It was billed as a smashing success: an “accurate” bombing campaign, followed up by a swift, four-day ground assault that led to Iraq’s expulsion from Kuwait and a ceasefire. Then again, how does one define success in Iraq? Coalition losses reached the hundreds, while Iraqi troop deaths reached into the tens of thousands, and another 2,000-plus civilians were killed.

The anniversary of Operation Desert Storm is a reminder of the unfinished history of the United States at war in Iraq. After all, here we are 25 years later, still dropping bombs there.

Here is a collection of images from the first Gulf War.

Stephen Levin of Wynnewood, Pennsylvania, watches President George H.W. Bush announce allied forces’ airstrikes against Iraq at an appliance store in Bryn Mawr, Pennsylvania, on the night of January 17, 1991. Amy Sancetta/AP

CNN took Desert Storm as a moment to show the power of what a 24-hour news channel could do.

Source: YouTube.

Iraqi anti-aircraft fire is launched on January 18, 1991, from Baghdad in response to a US and allied aircraft attack on the city. Dominique Mollard/AP

Three US nationals wearing gas masks listen to a news broadcast on a short-wave radio as Iraqi Scud missiles hit the city on Friday, January 18, 1991, in Tel Aviv. People in the city spent most of the night on full alert for a gas and chemical warfare attack. Martin Cleave/AP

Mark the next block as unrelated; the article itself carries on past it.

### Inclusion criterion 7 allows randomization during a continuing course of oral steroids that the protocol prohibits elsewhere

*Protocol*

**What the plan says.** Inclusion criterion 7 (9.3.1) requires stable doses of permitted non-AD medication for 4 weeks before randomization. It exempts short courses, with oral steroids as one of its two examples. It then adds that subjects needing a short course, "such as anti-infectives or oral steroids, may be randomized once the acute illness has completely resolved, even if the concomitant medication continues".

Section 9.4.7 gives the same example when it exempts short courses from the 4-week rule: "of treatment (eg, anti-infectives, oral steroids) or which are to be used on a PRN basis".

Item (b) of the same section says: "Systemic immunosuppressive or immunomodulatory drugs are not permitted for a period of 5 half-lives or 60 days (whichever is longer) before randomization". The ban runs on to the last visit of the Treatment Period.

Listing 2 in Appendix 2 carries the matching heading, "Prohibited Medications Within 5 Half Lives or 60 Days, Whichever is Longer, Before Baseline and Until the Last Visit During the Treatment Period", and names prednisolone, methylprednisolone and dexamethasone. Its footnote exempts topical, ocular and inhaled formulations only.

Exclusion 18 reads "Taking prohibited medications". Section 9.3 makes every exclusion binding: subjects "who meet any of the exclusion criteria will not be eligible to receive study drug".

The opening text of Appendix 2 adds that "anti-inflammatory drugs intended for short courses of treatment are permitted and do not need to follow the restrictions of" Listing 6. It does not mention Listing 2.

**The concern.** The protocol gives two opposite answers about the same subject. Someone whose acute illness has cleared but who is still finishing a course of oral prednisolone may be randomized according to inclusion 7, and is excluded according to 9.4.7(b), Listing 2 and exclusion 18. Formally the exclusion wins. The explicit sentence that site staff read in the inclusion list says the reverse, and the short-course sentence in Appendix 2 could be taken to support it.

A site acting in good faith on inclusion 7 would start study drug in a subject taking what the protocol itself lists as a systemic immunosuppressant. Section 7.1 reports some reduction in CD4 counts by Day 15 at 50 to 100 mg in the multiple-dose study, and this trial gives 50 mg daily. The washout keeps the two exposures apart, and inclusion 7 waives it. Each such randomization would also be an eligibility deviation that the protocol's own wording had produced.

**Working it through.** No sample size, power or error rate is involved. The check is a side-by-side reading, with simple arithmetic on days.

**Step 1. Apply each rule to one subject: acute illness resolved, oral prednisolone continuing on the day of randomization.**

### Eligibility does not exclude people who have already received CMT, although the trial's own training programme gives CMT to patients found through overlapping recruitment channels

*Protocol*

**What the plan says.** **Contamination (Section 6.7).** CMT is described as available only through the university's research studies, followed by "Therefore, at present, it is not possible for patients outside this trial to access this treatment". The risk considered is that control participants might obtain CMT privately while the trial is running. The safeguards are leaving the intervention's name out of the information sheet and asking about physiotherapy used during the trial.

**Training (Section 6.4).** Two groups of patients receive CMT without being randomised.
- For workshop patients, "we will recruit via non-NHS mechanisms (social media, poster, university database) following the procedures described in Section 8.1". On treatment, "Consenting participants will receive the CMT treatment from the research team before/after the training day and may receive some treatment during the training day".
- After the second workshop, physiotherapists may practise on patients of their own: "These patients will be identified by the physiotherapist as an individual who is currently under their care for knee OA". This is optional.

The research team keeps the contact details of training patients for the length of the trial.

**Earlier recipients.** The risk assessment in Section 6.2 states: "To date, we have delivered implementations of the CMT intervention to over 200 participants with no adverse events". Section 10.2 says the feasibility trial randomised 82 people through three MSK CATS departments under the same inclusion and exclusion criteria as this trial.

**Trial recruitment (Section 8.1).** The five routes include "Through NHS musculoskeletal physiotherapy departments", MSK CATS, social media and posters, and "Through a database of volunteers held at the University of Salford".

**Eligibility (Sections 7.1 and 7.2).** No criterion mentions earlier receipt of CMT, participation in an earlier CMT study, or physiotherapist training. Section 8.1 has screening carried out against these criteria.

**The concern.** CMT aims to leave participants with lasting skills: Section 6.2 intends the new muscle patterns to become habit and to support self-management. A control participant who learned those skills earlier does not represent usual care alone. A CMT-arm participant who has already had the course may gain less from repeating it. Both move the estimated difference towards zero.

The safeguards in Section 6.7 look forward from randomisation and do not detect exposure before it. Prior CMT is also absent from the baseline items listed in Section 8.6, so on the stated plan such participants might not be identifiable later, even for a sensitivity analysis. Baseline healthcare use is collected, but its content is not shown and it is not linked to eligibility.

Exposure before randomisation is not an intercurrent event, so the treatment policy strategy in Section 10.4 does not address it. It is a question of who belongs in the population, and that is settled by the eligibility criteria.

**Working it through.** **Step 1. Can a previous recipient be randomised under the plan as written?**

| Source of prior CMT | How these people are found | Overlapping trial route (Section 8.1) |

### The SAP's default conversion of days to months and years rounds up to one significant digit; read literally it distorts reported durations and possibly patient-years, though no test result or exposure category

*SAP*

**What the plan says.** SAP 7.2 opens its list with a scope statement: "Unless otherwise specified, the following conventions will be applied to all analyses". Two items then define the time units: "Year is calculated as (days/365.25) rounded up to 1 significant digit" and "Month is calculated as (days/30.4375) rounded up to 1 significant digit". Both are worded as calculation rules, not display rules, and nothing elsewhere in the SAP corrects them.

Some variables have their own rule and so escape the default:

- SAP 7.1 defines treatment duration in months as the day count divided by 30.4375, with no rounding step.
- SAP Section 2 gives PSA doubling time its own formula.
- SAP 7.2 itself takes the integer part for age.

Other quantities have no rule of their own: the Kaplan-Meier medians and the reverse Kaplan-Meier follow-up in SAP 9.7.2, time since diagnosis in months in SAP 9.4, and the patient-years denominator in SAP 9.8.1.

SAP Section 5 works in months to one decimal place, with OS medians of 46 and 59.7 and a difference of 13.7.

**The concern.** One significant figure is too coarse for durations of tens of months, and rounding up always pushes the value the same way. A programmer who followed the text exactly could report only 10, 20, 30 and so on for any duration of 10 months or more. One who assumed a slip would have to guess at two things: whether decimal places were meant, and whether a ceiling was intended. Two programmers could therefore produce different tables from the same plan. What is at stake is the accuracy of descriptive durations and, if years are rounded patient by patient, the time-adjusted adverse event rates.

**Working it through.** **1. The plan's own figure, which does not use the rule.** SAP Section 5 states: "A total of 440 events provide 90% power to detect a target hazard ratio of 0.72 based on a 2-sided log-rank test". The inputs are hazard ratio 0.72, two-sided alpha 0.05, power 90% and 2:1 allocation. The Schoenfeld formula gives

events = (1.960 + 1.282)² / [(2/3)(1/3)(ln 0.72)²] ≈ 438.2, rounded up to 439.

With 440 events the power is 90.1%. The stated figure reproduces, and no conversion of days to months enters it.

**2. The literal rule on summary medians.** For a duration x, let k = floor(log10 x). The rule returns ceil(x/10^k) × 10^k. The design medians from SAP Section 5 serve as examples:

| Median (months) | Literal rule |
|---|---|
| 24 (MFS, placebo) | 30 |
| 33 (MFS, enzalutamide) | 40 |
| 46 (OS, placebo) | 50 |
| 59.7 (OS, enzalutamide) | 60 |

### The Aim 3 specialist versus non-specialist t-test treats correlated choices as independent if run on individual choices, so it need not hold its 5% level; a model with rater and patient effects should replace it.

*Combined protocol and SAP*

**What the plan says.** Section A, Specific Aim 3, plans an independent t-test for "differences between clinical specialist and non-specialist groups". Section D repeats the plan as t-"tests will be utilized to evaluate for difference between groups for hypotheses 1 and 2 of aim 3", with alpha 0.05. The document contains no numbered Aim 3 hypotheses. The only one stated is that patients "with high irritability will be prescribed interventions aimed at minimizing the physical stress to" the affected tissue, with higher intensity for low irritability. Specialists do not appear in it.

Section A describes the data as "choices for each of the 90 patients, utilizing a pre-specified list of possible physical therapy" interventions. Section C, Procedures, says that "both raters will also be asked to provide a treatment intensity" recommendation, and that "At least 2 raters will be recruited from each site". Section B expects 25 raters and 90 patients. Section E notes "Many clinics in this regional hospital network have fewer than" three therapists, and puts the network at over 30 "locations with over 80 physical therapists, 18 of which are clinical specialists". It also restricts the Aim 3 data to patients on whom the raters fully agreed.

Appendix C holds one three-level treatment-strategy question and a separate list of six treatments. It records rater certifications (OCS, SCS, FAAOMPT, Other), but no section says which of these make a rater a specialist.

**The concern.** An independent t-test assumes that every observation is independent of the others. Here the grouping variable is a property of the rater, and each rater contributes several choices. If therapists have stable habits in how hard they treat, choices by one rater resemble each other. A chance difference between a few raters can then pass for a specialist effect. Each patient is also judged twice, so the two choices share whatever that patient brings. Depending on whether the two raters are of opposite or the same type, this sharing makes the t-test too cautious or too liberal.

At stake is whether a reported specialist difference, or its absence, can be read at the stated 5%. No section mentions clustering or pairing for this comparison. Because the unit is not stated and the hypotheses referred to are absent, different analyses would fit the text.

A protester in a skull mask and wearing an American flag holds up the late-afternoon edition of the San Francisco Examiner during a demonstration in downtown San Francisco on January 16, 1991. Thousands of demonstrators marched through downtown San Francisco calling for a peaceful solution to the Gulf crisis. The San Francisco protests turned violent, with protesters burning a police car. Paul Sakuma/AP

Senior Airman Richard Phillips of Mobile, Alabama, steps along a line of 2,000-pound bombs at a US airbase on the Saudi Arabian Peninsula. AP

F-16A, F-15C and F-15E flying during Desert Storm US Air Force

US Marines in full combat NBC gear as part of a chemical-weapons drill during Operation Desert Shield in Saudi Arabia DOD/Planet Pix/ZUMA

Aerial view of a destroyed Iraqi T-72 tank, a BMP-1, and Type 63 armored personnel carriers and trucks on Highway 8. Staff Sgt. Dean Wagner/DOD

US President George H.W. Bush talks to reporters in the Rose Garden of the White House on Monday, February 12, 1991, in Washington after meeting with advisers to discuss the Persian Gulf War. From left: Defense Secretary Dick Cheney, Vice President Quayle, White House Chief of Staff John Sununu, the president, Secretary of State James A. Baker III, and Joint Chiefs Chairman Gen. Colin Powell. Dennis Cook/AP

A US Marine honor guard carries the casket bearing the remains of Marine Captain Manual Rivera Jr. outside St. Anselm’s Roman Catholic Church in the Bronx borough of New York. Rivera was killed when a Harrier jet he was flying crashed on a training mission in the Persian Gulf. Mark Lennihan/AP

An Iraqi prisoner waits with his hands up while a Saudi trooper inspects papers at an Iraqi bunker complex in southern Kuwait. The coalition advance, and massive surrenders by Iraqi troops, continued throughout the second full day of Operation Desert Storm’s ground warfare in the Gulf War. Laurent Rebours/AP